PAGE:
– The founders of Academia Europaea had great vision in seeing the importance of independence

The AE-Bergen Knowledge Hub had the pleasure of hosting the former president of Academia Europaea, Sierd Cloetingh, on his visit to the University of Bergen, September 4th– 6th. On this occasion, he gave an interview about his long relationship with Norway and the scientific community in Norway, his work in Earth Science, the importance of science advice for policy, and the work of Academia Europaea. 
Former president of Academia Europaea, Sierd Cloetingh, on his visit to the University of Bergen in September 2022.

Former president of Academia Europaea, Sierd Cloetingh, on his visit to the University of Bergen in September 2022.

– Earlier in your career, your work in Earth Science has taken you to Norway on many occasions?

– Yes, the topography and geology of Norway is of great interest to Earth Scientists. The Norwegian Atlantic margin is one of the best studied in world. I had the pleasure of having a close personal interaction with researchers from both industry and academia, such as Olav Eldholm, Roy Helge Gabrielsen, Bjørn Larsen and Bjørn Rasmussen, as well as AE-Bergen Hub Director Eystein Jansen, who is still very much present in the international scene.

– These people are examples of the presence of a strong research community in this field. Norway is fairly unique as a natural laboratory for studying the role of the interaction of deep Earth and surface processes in continental break-up and subsequent evolution of rifted continental margins and Earth topography. In addition, it has been a very good example of cooperation between the academic field and the energy industry sector, which my PhD students, now with distinguished careers, have continued.

– Of the close to 80 PhD candidates you have supervised, 10 have been engaged in the research cooperation with Norway. What are your impressions of developments in your field in Norway?

– It’s been very interesting to learn more about the recent work of the group that my former student Ritske S. Huismans has built up here in Bergen. They really do frontier research, the international composition of the teams in Norway is exemplary and the work of young scientists is very interesting.

Former president of Academia Europaea, Sierd Cloetingh, on his visit to the University of Bergen. Right: Matthias Kaiser of the Centre for the Study of the Sciences and Humanities (SVT). Centre: AE-Bergen Hub manager Kristin Bakken.

Former president of Academia Europaea, Sierd Cloetingh, Right: Matthias Kaiser of the Centre for the Study of the Sciences and Humanities (SVT). Centre:  Hub manager Kristin Bakken.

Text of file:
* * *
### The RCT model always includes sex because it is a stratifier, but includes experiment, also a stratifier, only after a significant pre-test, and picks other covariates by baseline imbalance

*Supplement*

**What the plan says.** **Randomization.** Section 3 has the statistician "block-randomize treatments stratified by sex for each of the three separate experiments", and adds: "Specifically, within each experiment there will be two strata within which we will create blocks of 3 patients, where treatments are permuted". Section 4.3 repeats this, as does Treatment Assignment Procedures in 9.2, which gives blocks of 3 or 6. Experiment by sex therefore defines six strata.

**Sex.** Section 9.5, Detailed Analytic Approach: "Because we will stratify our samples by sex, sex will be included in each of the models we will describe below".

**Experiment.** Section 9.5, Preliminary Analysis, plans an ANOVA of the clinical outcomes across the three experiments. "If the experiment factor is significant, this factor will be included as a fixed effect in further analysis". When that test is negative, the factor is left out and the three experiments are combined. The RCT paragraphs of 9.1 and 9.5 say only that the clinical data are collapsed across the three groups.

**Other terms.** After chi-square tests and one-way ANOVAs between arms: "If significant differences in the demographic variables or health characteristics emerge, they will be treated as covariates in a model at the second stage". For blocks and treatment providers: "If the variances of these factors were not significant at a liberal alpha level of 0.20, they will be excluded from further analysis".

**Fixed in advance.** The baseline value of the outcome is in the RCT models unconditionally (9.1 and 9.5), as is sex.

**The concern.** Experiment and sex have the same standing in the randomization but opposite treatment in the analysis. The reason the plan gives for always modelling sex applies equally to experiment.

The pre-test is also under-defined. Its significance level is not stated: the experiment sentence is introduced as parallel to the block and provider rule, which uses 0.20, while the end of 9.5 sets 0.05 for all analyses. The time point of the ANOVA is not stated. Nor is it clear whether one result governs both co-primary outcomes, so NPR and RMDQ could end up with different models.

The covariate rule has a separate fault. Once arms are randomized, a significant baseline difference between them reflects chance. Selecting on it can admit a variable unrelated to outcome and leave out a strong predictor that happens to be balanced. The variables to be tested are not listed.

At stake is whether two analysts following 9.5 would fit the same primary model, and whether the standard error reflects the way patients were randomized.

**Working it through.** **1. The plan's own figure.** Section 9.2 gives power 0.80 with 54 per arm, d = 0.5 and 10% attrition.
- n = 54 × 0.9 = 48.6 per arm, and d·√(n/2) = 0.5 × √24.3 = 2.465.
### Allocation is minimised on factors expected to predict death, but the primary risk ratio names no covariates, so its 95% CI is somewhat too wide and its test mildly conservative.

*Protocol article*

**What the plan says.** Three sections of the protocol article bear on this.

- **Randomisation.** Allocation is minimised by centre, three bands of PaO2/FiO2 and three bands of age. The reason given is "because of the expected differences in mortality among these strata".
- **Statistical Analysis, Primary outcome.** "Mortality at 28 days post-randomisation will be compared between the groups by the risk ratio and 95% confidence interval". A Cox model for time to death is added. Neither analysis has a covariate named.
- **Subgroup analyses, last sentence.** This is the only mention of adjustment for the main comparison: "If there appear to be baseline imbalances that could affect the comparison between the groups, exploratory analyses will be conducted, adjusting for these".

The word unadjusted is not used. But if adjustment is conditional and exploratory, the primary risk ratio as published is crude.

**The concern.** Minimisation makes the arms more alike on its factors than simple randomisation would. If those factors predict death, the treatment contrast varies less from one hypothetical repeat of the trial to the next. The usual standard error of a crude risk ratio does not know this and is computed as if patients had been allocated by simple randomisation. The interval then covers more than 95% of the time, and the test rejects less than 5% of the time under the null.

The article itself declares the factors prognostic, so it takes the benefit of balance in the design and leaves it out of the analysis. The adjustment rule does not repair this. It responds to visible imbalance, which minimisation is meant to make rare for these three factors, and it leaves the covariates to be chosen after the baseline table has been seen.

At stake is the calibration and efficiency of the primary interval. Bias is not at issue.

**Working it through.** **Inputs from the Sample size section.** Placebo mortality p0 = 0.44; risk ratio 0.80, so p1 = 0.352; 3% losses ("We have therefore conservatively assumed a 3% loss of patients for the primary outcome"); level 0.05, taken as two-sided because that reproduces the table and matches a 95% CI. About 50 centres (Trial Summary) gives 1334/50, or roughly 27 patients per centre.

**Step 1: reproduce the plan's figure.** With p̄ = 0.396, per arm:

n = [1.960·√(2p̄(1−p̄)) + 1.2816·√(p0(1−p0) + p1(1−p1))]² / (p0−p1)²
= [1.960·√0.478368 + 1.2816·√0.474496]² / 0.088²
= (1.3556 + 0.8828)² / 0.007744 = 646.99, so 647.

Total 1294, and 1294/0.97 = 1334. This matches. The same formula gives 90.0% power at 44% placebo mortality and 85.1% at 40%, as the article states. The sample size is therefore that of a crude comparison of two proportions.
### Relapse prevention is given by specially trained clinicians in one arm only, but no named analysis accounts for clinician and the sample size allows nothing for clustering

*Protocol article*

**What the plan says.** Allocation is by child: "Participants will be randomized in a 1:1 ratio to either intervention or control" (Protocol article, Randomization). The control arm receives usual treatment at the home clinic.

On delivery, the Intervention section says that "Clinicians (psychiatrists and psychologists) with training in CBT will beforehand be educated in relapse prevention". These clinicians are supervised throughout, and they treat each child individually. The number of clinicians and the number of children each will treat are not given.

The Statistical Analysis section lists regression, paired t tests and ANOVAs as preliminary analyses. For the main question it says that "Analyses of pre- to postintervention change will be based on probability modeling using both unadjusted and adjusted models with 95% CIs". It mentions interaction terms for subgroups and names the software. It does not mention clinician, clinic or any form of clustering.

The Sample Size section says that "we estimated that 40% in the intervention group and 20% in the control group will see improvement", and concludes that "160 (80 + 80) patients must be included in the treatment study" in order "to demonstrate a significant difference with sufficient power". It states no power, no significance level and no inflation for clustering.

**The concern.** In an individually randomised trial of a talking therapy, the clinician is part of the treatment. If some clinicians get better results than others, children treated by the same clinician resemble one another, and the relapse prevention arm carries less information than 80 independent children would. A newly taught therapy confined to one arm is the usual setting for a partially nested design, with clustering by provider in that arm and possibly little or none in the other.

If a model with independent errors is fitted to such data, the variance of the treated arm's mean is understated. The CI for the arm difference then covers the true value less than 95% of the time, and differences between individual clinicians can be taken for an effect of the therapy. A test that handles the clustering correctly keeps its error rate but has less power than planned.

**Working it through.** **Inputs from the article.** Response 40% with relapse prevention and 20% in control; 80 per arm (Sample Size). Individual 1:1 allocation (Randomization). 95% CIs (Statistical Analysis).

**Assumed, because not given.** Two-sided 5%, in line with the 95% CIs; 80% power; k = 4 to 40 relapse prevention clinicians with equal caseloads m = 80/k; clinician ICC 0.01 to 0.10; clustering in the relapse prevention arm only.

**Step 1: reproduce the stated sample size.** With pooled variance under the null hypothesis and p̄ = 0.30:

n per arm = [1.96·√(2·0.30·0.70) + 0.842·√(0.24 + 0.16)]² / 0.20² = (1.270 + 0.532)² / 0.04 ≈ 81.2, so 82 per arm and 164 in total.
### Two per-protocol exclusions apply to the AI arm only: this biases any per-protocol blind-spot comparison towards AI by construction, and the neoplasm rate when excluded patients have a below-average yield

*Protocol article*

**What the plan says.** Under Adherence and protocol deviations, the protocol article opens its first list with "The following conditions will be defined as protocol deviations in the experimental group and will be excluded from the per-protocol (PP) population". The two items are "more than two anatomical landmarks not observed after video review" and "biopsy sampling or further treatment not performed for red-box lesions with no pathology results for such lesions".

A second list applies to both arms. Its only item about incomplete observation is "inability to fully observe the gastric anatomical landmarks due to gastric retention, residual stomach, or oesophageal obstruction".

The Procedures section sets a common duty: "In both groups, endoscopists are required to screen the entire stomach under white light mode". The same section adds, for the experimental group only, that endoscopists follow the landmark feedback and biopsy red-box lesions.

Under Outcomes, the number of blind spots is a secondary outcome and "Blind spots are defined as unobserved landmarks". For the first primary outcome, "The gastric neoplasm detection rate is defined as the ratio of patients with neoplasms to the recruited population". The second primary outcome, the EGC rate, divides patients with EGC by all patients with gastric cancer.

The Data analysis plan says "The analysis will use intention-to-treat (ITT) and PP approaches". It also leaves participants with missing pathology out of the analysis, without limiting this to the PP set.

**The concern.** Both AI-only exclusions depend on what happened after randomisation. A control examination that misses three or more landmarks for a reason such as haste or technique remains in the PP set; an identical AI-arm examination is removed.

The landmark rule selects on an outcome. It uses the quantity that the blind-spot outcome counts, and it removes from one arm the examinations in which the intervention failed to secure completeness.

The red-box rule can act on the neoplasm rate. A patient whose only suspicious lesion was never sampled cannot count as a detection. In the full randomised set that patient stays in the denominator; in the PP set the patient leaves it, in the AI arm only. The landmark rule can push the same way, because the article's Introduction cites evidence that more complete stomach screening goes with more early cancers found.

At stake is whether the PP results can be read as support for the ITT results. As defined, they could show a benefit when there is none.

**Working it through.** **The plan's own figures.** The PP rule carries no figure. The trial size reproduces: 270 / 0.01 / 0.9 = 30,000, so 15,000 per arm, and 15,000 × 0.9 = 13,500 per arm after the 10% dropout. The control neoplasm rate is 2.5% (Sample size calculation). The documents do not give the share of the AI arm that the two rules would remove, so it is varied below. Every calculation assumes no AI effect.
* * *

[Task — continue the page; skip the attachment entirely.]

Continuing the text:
– You seem to have very active retirement?

– I’ve always been multitasking. For instance, I’ve done a lot of community work in addition to my professional work, and I’m happy to be able to continue that. I’ve also been able to multitask in combining my passion for Earth Science with my passion for the European project. I’m happy to still be involved in active science. I sometimes say that though I’m retired, I’m not tired. I’m happy to see how the EU has supported science through a growing portfolio of grants, such as ERC grants and grants through the COST Association.

– It’s been a very important development that grant schemes now exist for all phases of a researcher’s career in Europe, form the young researcher as a student and up until he or she has a full professorship, prof. Cloetingh said in his lecture, citing grant such as Erasmus+, MSCA and the various ERC grants on the different steps of the career ladder and the networking in COST Actions.

– You have a long history with Academia Europaea, for instance you were the vice-president for 6 years before you were president 2014-2020. How do you see both the history of and the future for Academia Europaea?   

– Yes, I was also a member already from 1993, just 5 years after the founding of Academia Europaea. I must say that the founders of Academia Europaea were really visionaries. Many of the principles of Academia Europaea from the beginning, have proved to be essential in the following years. Examples are interdisciplinarity, independence, the bottom-up structure and thinking cross-border.

Former president of Academia Europaea, Sierd Cloetingh, in the Museum Garden of the University of Bergen, on his visit to the University of Bergen in September 2022.

Former president of Academia Europaea, Sierd Cloetingh, in the Museum Garden of the University of Bergen, on his visit to the University of Bergen in September 2022.

In this lecture in Bergen, titled “European cooperation in science, innovation and policy advice” Sierd Cloetingh emphasized the importance of the independence of academies like Academia Europaea, as well as the independence of organizations like SAPEA and the bottom-up spirit of the COST Association and the ERC. In his overview of SAPEA projects, he also underscored the wide variety of topics addressed in the SAPEA Evidence Review Reports since 2016. This sentiment was echoed by several of the commentators, particularly Matthias Kaiser.

– These reports are prepared on the request of the European Commission, something that ensures that they will have a life and role to play in policy decisions.

Prof. Cloetingh pointed out in his lecture that there is a close interaction between SAPEA and the Group of Chief Scientific Advisors to the European Commission in SAM.

In terms of the role of the AE-Bergen Hub in SAPEA, prof. Cloetingh highlighted the role of prof. Dag Aksnes as chair of the “Food from the Oceans” SAPEA Working Group, as well as cooperations between AE-Bergen Hub an AE Cardiff, on outreach for “Biodegradability of Plastics” as well as the joint webinar on “Transitioning to New Energy Systems”.